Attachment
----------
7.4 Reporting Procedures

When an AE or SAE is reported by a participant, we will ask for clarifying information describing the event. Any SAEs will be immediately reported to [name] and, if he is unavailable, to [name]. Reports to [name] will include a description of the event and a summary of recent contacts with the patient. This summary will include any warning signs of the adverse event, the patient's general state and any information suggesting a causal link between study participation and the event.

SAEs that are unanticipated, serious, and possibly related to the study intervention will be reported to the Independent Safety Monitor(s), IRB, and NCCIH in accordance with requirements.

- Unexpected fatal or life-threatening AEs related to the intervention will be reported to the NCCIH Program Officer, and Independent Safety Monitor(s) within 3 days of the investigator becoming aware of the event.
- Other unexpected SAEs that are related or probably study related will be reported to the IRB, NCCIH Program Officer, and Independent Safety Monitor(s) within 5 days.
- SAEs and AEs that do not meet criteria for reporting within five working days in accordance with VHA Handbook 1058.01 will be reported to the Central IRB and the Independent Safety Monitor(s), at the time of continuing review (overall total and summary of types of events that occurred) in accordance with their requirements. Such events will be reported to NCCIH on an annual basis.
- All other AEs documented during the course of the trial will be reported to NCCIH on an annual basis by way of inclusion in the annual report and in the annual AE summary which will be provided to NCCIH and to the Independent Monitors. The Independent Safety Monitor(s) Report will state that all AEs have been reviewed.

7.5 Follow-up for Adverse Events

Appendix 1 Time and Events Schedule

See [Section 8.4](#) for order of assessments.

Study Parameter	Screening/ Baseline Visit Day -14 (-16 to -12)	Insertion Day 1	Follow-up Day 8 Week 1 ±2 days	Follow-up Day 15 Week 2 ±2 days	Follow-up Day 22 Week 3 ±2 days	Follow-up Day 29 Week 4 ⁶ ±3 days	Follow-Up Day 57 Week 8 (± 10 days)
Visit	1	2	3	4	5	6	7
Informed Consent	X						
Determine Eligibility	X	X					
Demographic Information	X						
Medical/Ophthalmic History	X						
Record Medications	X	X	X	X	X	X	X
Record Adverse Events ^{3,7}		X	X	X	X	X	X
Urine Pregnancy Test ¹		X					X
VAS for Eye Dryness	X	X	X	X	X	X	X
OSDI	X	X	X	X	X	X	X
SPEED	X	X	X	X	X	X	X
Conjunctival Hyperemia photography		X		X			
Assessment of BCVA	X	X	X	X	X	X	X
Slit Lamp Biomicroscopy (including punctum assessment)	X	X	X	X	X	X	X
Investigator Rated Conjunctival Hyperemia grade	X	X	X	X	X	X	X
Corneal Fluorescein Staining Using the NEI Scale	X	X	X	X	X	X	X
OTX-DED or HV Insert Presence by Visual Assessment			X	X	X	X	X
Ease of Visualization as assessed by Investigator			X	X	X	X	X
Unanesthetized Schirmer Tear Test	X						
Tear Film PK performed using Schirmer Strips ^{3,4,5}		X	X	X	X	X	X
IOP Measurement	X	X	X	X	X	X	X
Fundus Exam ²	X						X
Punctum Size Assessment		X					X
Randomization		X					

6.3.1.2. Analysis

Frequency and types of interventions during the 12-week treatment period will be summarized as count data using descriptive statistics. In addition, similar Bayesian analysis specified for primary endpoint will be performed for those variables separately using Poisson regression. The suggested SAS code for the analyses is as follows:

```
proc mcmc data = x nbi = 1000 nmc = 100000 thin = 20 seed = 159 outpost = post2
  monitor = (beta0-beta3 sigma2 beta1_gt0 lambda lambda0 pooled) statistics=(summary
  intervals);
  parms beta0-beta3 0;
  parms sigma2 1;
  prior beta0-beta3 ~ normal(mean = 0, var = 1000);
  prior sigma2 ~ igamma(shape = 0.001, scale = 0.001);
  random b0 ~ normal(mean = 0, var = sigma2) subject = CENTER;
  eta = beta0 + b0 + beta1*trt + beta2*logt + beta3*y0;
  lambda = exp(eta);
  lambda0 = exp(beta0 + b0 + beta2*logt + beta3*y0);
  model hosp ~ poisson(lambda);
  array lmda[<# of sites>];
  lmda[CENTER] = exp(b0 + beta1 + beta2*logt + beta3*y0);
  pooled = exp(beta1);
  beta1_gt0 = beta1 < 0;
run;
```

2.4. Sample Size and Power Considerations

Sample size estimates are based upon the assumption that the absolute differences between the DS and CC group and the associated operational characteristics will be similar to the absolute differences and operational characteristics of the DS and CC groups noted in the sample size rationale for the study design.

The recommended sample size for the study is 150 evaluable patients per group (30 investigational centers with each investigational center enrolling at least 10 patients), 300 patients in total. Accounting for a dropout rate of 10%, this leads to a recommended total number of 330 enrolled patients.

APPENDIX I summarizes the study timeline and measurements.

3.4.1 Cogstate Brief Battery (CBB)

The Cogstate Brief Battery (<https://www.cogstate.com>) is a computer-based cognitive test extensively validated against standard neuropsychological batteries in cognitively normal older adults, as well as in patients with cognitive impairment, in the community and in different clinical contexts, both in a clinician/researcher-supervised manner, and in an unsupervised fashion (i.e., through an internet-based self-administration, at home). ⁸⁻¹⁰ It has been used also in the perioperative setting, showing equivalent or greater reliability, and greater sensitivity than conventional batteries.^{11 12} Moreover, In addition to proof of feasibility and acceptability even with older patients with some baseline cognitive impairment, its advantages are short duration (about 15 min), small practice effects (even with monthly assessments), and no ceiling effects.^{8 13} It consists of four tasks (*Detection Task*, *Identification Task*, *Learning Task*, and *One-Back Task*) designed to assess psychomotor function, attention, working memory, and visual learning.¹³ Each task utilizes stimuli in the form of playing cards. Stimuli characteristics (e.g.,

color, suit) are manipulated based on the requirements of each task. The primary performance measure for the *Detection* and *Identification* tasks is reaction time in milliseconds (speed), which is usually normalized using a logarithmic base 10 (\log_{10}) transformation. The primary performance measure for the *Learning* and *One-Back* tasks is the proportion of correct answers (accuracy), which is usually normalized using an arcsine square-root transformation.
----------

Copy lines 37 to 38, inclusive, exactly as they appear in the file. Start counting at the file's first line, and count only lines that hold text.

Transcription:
Frequency and types of interventions during the 12-week treatment period will be summarized as count data using descriptive statistics. In addition, similar Bayesian analysis specified for primary endpoint will be performed for those variables separately using Poisson regression. The suggested SAS code for the analyses is as follows:

```